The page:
When a Free Buffer Prefetch Queue 200 contains less than four entries 202, a Prefetch State Machine 242 prefetches the address of the next available buffer within the respective Free Buffer Queue 154, 157 in response to the pointers in the Free Buffer QCBs 212. Similarly, when a Transmit Queue 182 contains less than three entries 184, the Prefetch State Machine 242 prefetches the next entry within the respective Transmit Queue 158 in response to the Transmit QCBs 190.

In operation and considering illustrative Free Buffer QCB 214, initially, the START and WRITE pointers 216, 220 point to the first location of the respective Free Buffer Queue 154 and the READ pointer 224 points to the last entry in the respective Free Buffer Queue 154. When the associated Free Buffer Prefetch Queue 200 becomes not full the DMA controller 74 reads the address of the buffer pointed to by the WRITE pointer 220 and writes it into the next available location in the Free Prefetch Queue 200. Thereafter, the WRITE pointer is incremented by one.

Conversely, once use of a buffer is completed and the buffer is returned to the respective Free Buffer Queue 154, the address of the buffer to be returned is written into the location of the Free Buffer Queue 154 subsequent to the location pointed to by the READ pointer 224. Thereafter, the READ pointer is incremented by one.

Recall that the Free Buffer Queues 154, 157 contain sixty-four entries 156. However, each of the Free Buffer Queues 154, 157 contains an additional location which is used to indicate whether the Free Buffer Queues 154, 157 are empty or full. When the WRITE pointer 220 and the READ pointer 224 are separated by one queue entry, then the respective Free Buffer Queue 154, 157 is full (i.e., no buffers have been used and all are available). When the WRITE pointer 220 points to the same location as the READ pointer 224, the respective Free Buffer Queue 154, 157 is empty (i.e., there are no more assigned buffers available for receiving incoming packets). When the Prefetch State Machine 242 attempts to "fetch" a buffer and determines that there are no more available buffers assigned to the respective MAC 14, 18, then the Prefetch State Machine looks to the last Free Buffer Prefetch QCB 228 associated with the common Free Buffer Queue 157 to fetch a buffer address.

The DMA controller 74 further includes two registers 250, 254 dedicated to allocating buffers 180 from memory 28 for use by the FPU 40 for network management purposes. The first such register is an FPU Available Buffer register 250 which includes the address of the next available buffer from the common Free Buffer Queue 157 for use by the FPU 40. The FPU Available Buffer register 250 is twelve bits wide. The first eleven bits are buffer address bits. The twelfth bit indicates whether the buffer address in the first eleven bits is available for use. The second such register is an FPU Buffer Reserve Count register 252 which specifies how many buffers 180 are reserved for use by the FPU 40. This number is initialized by the FPU 40.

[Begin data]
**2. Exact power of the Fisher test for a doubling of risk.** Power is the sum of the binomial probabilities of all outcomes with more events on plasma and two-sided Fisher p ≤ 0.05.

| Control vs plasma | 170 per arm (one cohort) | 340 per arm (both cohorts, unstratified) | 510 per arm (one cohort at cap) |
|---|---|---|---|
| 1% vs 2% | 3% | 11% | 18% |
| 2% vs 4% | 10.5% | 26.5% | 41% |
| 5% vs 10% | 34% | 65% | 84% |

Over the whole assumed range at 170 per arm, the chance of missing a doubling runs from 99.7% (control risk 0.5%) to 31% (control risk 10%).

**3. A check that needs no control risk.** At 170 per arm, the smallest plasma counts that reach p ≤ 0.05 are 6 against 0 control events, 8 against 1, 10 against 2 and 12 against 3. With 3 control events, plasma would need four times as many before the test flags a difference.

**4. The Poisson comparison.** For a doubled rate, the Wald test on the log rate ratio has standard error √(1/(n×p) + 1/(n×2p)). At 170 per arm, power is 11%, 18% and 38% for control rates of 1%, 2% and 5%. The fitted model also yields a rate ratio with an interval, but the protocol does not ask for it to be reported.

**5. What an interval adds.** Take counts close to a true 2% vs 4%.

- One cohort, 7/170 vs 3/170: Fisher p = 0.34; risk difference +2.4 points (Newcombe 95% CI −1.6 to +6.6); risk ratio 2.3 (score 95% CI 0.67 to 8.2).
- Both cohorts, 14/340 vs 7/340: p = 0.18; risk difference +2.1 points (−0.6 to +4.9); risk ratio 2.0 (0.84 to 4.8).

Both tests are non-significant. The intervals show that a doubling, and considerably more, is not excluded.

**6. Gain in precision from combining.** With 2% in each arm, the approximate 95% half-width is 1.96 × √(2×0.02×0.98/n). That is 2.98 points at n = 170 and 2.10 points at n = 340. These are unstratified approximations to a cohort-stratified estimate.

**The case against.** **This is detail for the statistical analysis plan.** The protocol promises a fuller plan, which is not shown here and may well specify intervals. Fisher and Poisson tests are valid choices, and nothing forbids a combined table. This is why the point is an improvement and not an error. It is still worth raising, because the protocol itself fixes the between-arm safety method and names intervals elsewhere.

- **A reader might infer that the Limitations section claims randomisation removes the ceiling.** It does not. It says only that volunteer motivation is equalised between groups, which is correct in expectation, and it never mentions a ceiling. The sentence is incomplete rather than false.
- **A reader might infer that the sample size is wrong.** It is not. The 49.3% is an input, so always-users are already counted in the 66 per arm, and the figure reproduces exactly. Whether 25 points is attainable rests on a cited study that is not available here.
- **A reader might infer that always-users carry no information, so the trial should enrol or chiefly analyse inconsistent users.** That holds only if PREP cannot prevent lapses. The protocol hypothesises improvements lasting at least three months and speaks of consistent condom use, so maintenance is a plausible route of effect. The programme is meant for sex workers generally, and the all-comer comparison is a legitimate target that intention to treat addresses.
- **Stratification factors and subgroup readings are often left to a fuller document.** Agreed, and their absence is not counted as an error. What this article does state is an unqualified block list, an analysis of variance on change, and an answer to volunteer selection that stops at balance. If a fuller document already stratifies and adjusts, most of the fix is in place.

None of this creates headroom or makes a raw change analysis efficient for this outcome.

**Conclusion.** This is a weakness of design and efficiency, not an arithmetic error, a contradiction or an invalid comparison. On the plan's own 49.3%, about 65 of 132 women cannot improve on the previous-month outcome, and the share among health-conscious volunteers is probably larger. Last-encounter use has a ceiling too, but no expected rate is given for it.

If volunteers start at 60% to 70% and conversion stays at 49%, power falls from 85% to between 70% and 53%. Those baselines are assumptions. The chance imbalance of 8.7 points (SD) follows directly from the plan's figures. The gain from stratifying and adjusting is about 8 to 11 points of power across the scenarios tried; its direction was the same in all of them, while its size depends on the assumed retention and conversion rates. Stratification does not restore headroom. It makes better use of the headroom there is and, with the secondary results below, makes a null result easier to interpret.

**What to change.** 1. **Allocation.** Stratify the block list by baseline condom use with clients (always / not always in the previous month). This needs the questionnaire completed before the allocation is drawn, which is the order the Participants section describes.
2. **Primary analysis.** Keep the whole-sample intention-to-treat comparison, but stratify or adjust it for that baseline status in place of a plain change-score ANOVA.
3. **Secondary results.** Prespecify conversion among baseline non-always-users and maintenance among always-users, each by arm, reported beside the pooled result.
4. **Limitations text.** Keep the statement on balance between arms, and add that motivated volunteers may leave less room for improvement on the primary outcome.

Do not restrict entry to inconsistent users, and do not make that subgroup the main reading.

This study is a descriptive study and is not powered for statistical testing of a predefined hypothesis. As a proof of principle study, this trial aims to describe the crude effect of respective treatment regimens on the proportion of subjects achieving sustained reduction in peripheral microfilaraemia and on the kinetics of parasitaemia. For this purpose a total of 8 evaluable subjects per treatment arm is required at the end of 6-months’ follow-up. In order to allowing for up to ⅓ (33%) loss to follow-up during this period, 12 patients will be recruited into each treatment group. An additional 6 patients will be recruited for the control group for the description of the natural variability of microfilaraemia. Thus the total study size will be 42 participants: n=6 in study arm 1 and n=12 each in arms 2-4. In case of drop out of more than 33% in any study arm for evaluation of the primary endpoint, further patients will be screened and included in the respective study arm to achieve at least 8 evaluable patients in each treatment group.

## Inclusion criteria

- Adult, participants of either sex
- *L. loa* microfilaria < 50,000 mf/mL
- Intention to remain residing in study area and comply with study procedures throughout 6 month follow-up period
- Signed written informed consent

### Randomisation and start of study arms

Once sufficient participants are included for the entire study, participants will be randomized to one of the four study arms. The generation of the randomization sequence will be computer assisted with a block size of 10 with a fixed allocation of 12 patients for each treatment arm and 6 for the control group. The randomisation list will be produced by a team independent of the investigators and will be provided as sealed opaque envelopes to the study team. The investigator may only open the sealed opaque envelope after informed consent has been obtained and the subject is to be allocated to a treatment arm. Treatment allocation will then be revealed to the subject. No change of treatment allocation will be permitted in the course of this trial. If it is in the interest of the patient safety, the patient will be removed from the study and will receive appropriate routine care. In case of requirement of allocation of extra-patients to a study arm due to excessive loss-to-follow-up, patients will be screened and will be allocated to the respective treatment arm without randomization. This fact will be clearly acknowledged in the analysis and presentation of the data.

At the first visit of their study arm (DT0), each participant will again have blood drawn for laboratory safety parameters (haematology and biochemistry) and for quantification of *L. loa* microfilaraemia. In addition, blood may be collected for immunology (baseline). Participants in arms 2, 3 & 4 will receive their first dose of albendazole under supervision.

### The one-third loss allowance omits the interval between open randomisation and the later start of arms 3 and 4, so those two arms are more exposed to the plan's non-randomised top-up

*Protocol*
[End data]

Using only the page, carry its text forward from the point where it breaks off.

A Header Offset Register 256 is provided in the DMA controller 74 for each buffer 180 and stores the first address in the respective buffer at which the destination address 54 of the packet header 48 is stored. Similarly, a Body Offset register 260 is provided in the DMA controller 74 for each buffer 180 and stores a pointer to the first location in the respective buffer after the header and gap.

An illustrative packet buffer 180 from one of the Free Buffer Queues 154, 157 is shown in FIG. 6 to have a length of 2048 bytes. The first 128 bytes of the buffer 180 are located in the buffer portion 172 of SRAM 28a (FIG. 4a) and provide an SRAM storage area 268 of the buffer 180, while the remaining 1920 bytes of the buffer 180 are located in the DRAM 28b and provide a DRAM storage area 332. A first predetermined number of bytes of the buffer 180 (i.e., the control storage area 270) are reserved for buffer control information, including a Buffer Owner field 274 and a Buffer Used Count field 278. In the illustrative embodiment, the control storage area 270 is seven bytes in length.

The Buffer Owner field 274 identifies the Free Buffer Queue 154, 157 in which the buffer 180 is listed. This field 274 is used in the releasing of the buffer 180 after the last transmission of a packet 46 contained therein. Upon initialization, an identifier is written into the Buffer Owner field 274, identifying which of the MACs 14, 18 is assigned the particular buffer 180. With this arrangement, when it is time to return the buffer 180, a Return Buffer State Machine 114 (FIG. 3) can associate the buffer 180 with a particular MAC 14, 18. A value of 0-17 in the Buffer Owner field 274 indicates that the buffer 180 is assigned to a Free Buffer Queue 154 associated with one of the MACs 14, 18. A Buffer Owner field 274 having the value of 255 indicates that the buffer 180 is assigned to the common Free Buffer Queue 157. Buffer Owner field values of 18-253 indicate that the packet buffer 180 is reserved for network port expansion. Finally, a Buffer Owner field 274 with a value of 254 indicates that the packet buffer 180 is permanently allocated to the FPU 40, and is never to be returned.